Your are going to read a book extract on travel. Read the text carefully and complete the tasks.

When I moved to the Pacific Northwest in 1990, I felt at a loss. Accustomed to living in England’s secondary nature, I had difficulty reading a landscape in which so much primary nature showed through the patchy overlay of around 140 years of white settlement and enterprise. Hunting for a workable analogy, I tried to see myself as a visitor to Roman Britain at the end of the second century, taking in the new cities, the network of paved highways, the agricultural estates and military installations, superimposed on a land lightly occupied by tribal people. But that conceit was flawed: the British tribes had permanently altered the land with mines, farms, forts, and ritual and funerary monuments long before the Romans came, while the Northwest Indians left few visible traces of their 12,000-year habitation. West of the Cascade Range, where wood rots fast in the soggy climate, the Indian past faded continually behind the ongoing present, like the dissolving wake of a cedar canoe. Artefacts like painted chests, ritual masks and wall hangings survived, but whole towns were reclaimed by the forest within a generation, leaving little more than overgrown shell middens to mark where they’d stood. Wherever the land was significantly shaped, or ‘scaped’ the work appeared to have been done just recently—a spreading accumulation of raw concrete, pressed steel, brick, sheetrock, telephone poles, pavement, fencing, neon, glass and vinyl, scattered in piecemeal fashion across a nature whose essential bone structure of mountains, lakes, forest and sea inlets was still so prominent that the most ambitious attempts to build on and subdue it looked tentative and provisional.

Living in Seattle, one would have to entomb oneself in the basement to avoid the view. On clear days, the snowy bulk of Mount Rainier, high as the Matterhorn, towers over the city, which squats on the edge of Puget Sound, more than a hundred fathoms deep. The lower slopes of the Cascades to the east and the Olympics to the west are thickly furred with forest, or the appearance of forest (for most of the visible timber is actually second- or third-growth ‘tree farms’). Black bears and cougars forage in the suburbs; threatened Chinook salmon flounder through the shipping on the Duwamish Waterway, struggling upstream to spawn and die; from my window, less than two miles north of downtown, I watch bald eagles on their regular east–west flight path over the Lake Washington Ship Canal; a walker in this city can see killer whales breaching, California sea lions hauled out on docks, beavers, coyotes, opossums, foxes, raccoons.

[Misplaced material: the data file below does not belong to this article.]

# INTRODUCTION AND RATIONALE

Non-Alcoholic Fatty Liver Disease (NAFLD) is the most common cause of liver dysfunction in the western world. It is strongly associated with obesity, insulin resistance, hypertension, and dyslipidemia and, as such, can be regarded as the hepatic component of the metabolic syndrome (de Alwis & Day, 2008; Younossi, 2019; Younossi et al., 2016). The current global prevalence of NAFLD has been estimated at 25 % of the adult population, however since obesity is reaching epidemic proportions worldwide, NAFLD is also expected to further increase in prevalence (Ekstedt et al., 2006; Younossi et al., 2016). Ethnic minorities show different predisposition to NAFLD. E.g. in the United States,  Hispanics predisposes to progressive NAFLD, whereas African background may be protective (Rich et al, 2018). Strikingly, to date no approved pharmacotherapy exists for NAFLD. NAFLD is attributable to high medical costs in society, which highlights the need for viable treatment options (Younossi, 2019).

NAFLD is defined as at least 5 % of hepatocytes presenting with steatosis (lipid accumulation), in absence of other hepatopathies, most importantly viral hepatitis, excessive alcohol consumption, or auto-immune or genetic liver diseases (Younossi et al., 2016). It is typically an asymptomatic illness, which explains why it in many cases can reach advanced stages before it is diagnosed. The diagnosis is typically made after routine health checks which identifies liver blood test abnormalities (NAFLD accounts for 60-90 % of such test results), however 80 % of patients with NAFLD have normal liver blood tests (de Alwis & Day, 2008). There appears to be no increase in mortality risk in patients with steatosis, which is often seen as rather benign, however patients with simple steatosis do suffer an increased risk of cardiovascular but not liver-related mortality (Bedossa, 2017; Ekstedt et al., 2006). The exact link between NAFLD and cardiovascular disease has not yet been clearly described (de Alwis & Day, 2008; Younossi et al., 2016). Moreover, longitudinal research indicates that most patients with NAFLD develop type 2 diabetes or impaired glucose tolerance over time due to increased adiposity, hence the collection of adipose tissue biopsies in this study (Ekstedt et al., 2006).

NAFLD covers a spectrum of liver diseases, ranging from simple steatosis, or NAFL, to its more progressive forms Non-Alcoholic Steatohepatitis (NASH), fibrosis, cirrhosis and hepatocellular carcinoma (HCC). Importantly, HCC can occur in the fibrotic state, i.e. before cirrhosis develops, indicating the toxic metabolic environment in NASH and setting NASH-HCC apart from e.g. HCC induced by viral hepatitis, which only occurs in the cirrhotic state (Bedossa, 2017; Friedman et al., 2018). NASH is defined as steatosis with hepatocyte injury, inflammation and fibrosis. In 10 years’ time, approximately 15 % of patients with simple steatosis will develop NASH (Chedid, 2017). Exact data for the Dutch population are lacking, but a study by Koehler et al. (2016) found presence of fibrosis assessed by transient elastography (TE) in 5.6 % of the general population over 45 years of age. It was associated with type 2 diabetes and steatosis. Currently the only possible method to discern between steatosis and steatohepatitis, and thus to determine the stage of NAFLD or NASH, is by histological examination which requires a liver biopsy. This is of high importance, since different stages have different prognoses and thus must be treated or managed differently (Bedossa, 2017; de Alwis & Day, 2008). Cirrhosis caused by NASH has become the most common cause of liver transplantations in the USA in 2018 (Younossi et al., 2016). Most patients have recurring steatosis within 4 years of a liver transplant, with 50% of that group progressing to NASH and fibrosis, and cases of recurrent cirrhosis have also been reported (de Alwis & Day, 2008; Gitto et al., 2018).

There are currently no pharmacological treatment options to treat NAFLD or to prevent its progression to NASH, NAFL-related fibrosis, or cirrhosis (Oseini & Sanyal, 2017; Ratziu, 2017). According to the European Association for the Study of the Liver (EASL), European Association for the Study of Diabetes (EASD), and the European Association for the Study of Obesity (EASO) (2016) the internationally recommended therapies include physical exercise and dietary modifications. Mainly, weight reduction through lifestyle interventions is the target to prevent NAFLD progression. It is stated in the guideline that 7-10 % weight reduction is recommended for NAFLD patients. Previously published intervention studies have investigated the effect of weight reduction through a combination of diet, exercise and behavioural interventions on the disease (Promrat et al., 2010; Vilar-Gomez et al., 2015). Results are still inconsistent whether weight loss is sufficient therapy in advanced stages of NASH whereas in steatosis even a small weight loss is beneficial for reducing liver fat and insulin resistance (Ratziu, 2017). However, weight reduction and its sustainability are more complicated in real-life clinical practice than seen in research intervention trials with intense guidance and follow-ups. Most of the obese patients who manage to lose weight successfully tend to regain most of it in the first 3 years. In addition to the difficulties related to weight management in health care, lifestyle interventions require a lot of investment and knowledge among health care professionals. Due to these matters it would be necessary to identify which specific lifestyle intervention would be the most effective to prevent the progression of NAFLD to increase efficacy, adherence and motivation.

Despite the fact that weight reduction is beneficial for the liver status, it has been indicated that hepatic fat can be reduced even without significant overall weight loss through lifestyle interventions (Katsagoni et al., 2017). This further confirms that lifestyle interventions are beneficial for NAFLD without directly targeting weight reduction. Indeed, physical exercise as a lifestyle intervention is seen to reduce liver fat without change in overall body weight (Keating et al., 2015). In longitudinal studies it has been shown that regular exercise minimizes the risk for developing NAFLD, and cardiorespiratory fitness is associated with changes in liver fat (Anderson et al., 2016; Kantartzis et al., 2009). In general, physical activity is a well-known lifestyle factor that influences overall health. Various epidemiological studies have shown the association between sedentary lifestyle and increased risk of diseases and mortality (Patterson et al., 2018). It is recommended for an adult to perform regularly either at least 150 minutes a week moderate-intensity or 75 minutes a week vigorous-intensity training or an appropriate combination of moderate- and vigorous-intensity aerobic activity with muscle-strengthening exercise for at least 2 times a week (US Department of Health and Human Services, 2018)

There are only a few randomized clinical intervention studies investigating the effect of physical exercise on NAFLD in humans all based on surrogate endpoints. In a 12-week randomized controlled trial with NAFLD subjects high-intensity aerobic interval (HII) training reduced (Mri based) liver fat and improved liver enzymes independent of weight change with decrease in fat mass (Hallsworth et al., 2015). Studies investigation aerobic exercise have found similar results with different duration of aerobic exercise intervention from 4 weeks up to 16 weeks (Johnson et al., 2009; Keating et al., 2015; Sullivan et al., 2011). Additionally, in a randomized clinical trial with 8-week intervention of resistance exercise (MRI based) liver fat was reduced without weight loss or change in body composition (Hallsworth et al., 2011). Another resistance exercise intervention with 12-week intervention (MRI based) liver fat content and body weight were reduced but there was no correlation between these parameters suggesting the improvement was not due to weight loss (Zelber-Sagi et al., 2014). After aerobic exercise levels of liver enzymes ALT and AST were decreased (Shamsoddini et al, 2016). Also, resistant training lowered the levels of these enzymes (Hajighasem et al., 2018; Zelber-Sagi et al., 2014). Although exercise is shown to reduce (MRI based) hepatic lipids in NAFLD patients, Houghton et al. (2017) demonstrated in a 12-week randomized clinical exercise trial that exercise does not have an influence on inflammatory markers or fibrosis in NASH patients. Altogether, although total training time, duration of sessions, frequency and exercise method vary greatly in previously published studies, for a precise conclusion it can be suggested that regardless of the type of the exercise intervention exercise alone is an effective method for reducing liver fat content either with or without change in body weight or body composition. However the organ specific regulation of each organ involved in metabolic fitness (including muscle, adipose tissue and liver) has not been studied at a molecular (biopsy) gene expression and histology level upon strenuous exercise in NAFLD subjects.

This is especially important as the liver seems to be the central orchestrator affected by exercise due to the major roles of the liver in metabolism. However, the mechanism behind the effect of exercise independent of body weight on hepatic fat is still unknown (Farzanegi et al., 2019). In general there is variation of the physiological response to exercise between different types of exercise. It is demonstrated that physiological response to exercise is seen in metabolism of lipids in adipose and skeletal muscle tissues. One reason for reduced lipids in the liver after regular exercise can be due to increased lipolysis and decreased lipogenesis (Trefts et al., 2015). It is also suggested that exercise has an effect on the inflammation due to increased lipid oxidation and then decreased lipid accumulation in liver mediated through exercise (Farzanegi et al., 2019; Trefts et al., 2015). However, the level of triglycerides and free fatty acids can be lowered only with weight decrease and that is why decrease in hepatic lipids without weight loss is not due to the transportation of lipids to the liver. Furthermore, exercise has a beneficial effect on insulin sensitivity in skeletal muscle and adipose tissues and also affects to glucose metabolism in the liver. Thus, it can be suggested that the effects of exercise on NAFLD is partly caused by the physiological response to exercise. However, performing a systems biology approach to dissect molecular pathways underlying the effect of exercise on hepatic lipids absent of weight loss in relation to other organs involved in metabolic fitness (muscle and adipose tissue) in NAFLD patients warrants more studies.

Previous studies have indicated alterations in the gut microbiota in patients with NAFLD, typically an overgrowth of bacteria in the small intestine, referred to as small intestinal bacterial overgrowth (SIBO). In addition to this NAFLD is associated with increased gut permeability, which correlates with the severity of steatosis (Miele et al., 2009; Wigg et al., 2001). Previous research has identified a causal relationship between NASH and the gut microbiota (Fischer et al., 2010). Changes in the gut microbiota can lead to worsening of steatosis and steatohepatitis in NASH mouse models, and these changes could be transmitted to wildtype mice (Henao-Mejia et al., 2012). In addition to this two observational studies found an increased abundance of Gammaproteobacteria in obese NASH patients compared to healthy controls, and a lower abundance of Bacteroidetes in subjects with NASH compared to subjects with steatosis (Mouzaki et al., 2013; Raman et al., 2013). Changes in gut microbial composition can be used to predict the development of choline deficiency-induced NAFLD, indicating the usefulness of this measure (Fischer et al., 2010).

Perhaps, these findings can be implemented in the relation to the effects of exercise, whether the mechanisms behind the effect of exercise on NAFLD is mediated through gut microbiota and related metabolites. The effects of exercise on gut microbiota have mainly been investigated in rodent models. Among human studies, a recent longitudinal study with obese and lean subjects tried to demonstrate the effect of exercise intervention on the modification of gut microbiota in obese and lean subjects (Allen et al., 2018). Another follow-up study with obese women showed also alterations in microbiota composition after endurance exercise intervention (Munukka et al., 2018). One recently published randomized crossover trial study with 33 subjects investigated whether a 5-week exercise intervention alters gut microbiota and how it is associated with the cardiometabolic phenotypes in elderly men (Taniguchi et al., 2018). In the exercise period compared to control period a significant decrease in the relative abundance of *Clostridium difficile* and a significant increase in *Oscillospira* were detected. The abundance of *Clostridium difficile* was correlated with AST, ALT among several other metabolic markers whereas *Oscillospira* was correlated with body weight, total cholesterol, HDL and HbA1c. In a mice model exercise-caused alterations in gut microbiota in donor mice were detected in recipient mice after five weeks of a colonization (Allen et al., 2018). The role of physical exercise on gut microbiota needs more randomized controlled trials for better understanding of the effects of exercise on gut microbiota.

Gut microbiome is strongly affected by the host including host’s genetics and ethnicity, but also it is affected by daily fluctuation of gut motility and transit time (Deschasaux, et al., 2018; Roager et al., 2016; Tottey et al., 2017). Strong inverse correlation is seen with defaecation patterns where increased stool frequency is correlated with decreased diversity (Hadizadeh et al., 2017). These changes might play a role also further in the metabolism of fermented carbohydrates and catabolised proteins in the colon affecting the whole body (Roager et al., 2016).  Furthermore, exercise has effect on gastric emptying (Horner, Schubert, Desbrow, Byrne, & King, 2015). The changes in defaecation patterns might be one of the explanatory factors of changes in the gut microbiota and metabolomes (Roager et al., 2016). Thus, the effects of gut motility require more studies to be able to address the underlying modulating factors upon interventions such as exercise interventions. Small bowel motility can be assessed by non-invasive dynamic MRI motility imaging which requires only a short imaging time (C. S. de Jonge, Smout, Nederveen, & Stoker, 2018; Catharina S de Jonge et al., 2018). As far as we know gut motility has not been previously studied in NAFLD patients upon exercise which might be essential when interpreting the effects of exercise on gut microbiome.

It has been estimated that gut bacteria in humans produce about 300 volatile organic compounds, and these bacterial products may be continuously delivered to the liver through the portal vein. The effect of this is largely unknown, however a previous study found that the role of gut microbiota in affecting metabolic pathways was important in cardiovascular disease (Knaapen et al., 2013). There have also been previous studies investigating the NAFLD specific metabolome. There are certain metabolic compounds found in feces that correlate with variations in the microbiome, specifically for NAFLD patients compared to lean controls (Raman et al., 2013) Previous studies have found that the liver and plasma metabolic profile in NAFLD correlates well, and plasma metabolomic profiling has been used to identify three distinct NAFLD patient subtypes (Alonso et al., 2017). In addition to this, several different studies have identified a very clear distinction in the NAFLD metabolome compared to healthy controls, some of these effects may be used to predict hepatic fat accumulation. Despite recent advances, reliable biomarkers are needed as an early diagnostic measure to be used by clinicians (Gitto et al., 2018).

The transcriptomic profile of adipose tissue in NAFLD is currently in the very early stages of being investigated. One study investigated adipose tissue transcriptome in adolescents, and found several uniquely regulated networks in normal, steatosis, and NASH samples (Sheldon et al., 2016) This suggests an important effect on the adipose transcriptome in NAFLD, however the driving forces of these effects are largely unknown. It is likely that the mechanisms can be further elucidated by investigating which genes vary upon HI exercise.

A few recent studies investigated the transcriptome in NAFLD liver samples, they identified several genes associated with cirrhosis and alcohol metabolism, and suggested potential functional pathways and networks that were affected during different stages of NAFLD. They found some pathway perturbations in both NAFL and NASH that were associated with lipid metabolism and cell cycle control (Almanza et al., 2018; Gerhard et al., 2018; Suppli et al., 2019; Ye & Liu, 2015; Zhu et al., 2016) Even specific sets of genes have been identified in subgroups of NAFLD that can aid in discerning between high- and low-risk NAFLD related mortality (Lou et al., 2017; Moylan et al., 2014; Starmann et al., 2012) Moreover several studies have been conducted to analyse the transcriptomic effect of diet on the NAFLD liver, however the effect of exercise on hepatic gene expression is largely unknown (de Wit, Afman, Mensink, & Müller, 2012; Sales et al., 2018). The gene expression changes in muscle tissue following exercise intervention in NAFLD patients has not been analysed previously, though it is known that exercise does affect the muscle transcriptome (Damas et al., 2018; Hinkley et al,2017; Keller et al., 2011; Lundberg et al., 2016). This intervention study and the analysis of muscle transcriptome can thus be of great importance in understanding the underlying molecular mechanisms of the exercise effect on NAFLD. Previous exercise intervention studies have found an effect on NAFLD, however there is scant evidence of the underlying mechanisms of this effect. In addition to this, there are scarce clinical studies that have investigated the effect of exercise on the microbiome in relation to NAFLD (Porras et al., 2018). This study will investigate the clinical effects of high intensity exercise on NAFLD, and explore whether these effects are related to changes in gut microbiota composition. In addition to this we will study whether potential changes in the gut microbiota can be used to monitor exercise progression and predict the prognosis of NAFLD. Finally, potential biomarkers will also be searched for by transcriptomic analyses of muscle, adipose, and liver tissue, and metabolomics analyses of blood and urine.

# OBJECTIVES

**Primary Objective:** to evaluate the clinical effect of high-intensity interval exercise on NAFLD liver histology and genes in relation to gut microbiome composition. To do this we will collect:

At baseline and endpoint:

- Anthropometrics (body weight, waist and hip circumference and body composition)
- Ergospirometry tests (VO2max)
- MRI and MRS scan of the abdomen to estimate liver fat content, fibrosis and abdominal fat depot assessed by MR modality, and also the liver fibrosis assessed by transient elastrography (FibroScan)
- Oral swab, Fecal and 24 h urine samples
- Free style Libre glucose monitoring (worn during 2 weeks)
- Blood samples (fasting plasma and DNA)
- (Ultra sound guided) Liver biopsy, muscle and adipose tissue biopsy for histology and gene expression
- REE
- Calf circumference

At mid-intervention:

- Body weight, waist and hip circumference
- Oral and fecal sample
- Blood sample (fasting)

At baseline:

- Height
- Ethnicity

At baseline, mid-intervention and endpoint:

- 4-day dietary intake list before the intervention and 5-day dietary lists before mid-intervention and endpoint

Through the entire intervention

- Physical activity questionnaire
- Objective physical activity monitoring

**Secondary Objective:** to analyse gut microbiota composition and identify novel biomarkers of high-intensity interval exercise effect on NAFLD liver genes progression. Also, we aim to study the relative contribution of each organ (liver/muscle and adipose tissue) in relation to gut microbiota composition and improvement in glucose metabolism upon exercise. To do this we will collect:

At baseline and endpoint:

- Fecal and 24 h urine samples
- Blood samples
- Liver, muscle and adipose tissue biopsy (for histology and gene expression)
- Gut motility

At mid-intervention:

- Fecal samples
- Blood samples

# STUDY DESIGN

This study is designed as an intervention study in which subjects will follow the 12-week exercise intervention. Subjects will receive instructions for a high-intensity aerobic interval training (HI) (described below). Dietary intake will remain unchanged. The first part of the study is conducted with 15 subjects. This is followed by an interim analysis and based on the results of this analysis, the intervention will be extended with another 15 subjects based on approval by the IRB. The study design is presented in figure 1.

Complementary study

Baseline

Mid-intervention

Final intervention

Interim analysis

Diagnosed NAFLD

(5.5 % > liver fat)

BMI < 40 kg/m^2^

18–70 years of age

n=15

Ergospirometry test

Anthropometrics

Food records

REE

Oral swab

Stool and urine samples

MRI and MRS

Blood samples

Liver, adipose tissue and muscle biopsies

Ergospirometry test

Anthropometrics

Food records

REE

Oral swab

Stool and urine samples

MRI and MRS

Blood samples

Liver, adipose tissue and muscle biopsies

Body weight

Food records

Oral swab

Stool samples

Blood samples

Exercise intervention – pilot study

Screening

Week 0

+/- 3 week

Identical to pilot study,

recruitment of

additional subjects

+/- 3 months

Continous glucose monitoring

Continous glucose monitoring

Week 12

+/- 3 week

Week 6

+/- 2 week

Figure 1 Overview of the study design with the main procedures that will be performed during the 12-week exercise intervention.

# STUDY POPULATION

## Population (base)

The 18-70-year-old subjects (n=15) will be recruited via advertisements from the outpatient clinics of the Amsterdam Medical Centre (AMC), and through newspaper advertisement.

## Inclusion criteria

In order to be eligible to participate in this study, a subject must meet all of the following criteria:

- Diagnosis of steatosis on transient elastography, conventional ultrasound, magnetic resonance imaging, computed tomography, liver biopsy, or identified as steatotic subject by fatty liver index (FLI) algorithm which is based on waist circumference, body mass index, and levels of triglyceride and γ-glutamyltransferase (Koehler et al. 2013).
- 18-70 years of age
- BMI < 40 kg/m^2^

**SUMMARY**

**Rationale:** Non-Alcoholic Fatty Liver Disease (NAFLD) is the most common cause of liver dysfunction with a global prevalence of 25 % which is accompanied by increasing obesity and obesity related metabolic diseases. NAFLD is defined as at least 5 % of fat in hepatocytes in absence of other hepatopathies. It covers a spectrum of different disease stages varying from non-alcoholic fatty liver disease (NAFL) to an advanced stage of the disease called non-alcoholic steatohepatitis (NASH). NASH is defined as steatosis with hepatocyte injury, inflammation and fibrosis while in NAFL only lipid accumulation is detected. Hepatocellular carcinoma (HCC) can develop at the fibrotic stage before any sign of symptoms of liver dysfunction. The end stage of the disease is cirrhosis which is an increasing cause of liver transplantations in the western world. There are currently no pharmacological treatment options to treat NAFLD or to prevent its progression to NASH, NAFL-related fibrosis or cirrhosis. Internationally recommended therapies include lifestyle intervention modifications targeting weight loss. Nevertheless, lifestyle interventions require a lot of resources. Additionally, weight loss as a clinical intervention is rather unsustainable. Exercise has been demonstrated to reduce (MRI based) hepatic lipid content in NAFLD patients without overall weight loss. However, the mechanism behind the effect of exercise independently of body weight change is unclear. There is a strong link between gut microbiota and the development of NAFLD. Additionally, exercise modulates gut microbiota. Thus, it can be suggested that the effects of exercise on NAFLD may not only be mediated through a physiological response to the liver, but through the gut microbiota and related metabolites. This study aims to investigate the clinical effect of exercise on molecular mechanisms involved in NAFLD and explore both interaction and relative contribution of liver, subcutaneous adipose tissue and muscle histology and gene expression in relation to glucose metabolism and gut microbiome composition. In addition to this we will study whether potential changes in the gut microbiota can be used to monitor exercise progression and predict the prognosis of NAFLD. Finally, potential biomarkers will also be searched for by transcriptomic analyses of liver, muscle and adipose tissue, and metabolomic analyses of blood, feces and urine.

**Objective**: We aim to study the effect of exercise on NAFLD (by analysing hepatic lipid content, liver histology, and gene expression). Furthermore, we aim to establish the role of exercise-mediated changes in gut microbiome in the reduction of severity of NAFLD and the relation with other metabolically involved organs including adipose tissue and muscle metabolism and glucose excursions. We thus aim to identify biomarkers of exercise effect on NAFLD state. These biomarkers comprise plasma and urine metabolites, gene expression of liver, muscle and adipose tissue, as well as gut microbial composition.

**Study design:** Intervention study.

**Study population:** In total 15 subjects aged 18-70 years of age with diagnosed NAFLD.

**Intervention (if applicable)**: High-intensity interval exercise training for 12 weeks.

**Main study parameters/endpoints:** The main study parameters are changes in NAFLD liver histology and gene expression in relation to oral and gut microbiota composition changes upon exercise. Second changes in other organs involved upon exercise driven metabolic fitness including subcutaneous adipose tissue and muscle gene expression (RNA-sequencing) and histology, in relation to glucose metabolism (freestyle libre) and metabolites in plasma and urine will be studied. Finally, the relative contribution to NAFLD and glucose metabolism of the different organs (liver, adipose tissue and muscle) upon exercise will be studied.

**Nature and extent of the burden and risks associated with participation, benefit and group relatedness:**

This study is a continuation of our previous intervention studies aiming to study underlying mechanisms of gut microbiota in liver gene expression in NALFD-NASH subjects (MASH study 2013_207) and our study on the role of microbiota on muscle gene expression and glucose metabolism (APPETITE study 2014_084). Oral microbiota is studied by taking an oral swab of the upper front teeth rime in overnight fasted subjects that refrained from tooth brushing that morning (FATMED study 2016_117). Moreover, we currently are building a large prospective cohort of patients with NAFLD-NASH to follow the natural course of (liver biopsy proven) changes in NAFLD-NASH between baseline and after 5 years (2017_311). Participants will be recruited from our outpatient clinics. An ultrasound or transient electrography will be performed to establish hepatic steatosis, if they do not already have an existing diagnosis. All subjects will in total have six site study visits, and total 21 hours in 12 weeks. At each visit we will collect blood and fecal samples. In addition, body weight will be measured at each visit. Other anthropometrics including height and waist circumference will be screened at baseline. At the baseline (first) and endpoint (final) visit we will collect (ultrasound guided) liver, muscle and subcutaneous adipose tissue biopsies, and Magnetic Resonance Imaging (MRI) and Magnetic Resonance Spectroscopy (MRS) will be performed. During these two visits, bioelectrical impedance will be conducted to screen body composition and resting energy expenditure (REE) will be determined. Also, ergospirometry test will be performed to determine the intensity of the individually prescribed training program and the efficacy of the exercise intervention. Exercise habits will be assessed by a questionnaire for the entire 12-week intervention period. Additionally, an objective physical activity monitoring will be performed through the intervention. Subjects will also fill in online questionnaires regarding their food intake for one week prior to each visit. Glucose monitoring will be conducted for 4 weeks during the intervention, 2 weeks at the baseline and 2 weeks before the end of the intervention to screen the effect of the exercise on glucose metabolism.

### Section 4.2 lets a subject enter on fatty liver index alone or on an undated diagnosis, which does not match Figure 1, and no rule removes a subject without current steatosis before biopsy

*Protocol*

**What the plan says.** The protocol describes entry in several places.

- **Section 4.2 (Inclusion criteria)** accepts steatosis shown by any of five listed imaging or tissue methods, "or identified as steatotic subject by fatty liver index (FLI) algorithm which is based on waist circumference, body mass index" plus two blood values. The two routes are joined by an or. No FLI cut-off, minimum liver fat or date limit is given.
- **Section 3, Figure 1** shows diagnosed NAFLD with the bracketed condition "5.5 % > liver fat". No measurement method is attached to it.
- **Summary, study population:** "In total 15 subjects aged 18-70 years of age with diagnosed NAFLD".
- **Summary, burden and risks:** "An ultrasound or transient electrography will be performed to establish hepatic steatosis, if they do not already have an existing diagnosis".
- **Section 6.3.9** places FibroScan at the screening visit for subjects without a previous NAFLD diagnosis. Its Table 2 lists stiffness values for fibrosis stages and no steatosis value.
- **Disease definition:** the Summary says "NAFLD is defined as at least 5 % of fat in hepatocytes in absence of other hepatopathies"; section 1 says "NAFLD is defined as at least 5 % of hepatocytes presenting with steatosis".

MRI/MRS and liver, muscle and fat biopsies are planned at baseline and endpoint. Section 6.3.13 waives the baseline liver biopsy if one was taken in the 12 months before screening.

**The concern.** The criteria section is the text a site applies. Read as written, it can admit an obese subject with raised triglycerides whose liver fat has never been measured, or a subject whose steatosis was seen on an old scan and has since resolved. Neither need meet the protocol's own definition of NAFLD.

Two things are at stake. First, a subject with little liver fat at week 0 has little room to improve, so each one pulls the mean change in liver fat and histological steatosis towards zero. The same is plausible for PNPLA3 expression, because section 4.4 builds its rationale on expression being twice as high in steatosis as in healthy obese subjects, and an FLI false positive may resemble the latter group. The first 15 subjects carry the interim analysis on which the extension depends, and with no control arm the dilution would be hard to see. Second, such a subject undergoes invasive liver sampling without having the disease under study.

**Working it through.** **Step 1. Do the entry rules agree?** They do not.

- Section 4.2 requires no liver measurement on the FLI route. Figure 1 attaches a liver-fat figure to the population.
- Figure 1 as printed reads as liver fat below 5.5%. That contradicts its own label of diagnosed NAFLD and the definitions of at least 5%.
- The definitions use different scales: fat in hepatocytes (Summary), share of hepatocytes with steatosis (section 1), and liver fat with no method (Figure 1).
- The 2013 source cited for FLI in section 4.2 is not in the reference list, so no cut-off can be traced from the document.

Nearly four million people live in the coastal sprawl of metropolitan Seattle, and there can be very few cities of its size where it’s so easy to feel like a trespasser on the habitat of other creatures, and to be uneasily aware that those creatures, given half a chance, would quickly regain possession of their old freehold. Squint, and you can imagine the wood-frame houses collapsing into greenery, and large mammals denning in abandoned malls. It’s hardly surprising that the urban Pacific Northwest is home to a strain of radical environmentalism whose aim is not just to conserve what’s still left of nature in these parts, but to dismantle the machinery of industrial civilization and restore large tracts of country to the wild.

(adapted from Jonathan Raban’s Driving Home: An American Scrapbook)


  • What does the author mean by ‘But that conceit was flawed’?

Choose if the following statements are true (T), or false (F), or if there is no information given (NI).

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